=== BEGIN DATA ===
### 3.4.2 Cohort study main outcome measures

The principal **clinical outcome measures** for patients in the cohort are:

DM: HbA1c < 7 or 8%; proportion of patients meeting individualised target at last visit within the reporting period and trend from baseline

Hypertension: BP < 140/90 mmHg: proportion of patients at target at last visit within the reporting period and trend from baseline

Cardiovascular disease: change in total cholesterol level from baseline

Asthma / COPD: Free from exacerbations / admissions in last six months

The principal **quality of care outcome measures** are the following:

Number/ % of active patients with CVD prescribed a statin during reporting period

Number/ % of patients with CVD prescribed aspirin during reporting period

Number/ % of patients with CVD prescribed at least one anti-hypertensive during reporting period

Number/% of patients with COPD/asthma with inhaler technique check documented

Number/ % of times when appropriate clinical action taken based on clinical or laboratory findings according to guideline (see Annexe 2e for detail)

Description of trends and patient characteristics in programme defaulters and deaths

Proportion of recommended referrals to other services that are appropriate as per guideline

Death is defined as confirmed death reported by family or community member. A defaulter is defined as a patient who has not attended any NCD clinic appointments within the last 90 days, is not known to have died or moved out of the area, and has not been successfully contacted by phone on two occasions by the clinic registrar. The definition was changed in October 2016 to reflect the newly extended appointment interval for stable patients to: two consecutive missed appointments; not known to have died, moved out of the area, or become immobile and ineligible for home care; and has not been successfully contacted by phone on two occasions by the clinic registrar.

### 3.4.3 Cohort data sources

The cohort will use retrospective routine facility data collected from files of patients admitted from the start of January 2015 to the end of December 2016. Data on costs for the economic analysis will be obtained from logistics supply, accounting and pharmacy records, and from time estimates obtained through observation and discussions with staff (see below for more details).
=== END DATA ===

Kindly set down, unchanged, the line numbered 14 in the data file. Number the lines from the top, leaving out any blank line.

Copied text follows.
Proportion of recommended referrals to other services that are appropriate as per guideline